Sioux Falls, S.D. Two years after South Dakotans rejected a nearly total ban on abortion, voters on Nov. 4 will decide another sweeping but less restrictive ballot measure that would probably send a legal challenge of Roe v. Wade to the U.S. Supreme Court.
The initiative would outlaw abortions but includes exceptions for rape, incest and pregnancies that threaten the life or health of the woman. Some voters said they wanted those exceptions when they rejected the tougher 2006 measure 56 percent to 44 percent.
Opponents say the new measure would jeopardize the patient-doctor relationship because physicians could be criminally charged for exceeding its bounds. They also argue that its exceptions are too narrowly defined and that it would force some women to carry an unhealthy fetus.
Leslee Unruh, the executive director of VoteYesForLife.com and the measure's main proponent, said it's legally sound.
Eleanor Smeal, president of the Feminist Majority Foundation, said the initiative could threaten legalized abortion in every state, especially if it goes before a 2011 or 2012 Supreme Court that would probably tilt to the right if Sen. John McCain becomes president.
McCain's Democratic rival, Barack Obama, supports the right-to-abortion principles of Roe v. Wade and would be less likely to appoint justices who would consider overturning it.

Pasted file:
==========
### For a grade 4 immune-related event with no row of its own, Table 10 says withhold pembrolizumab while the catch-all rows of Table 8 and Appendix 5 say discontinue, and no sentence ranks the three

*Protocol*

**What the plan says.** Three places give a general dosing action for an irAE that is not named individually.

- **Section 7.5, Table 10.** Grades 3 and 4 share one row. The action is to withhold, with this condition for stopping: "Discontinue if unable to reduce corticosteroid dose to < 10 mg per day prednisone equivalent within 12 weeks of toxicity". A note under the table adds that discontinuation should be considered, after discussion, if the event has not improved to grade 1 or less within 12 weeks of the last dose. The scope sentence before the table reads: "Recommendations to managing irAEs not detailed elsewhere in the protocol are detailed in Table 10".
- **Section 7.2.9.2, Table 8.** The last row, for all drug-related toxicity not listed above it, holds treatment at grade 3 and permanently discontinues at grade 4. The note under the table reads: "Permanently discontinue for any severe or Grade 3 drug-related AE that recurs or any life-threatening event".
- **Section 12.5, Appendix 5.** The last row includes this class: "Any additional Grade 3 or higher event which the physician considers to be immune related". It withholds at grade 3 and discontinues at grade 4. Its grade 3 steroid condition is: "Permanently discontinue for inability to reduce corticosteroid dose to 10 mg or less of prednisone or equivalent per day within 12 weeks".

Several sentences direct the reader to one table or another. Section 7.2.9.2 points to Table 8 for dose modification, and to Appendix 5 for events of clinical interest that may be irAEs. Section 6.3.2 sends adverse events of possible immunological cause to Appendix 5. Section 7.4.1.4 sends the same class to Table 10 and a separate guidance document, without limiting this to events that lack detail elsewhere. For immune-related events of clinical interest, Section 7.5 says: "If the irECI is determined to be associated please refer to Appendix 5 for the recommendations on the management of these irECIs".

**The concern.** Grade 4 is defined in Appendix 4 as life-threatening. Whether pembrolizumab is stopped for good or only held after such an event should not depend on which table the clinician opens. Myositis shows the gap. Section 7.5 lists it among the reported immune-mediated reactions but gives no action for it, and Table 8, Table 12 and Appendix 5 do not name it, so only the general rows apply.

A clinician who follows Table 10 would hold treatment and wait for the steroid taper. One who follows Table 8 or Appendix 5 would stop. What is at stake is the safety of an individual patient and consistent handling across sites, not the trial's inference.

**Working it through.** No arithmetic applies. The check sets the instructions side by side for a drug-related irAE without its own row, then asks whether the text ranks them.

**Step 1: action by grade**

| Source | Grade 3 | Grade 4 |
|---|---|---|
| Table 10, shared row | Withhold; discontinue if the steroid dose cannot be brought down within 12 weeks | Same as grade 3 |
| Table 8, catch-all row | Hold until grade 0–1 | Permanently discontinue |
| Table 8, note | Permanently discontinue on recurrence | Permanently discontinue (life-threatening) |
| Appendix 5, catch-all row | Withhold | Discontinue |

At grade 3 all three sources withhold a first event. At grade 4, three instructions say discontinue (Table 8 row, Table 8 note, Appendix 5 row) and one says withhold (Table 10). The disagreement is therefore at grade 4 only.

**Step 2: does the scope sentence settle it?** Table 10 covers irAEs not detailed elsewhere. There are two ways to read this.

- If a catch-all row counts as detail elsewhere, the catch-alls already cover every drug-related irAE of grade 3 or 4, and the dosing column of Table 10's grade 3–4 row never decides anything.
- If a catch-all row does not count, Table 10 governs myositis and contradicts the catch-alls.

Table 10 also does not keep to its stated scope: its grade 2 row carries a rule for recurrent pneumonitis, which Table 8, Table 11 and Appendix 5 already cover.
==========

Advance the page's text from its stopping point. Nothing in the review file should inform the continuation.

Colorado and California also have abortion-related measures on the Nov. 4 ballot, but "this is one of the worst bans," Smeal said of the South Dakota proposal.
"This ban, which was defeated pretty solidly last time, is essentially the same ban this time but the language is more defective. We take it very seriously and so we're hoping that it will be defeated," Smeal said.
Unruh said that the measure might provoke a legal challenge but that her focus is on preventing abortions in South Dakota.
"We'd be the first abortion-free state," she said.
If the measure becomes law, some procedures would no longer be allowed at the health system, such as termination of pregnancies in which the fetus is likely to die, the memo says. Also, vague language about the mother's health would create the risk of criminal penalties, it states.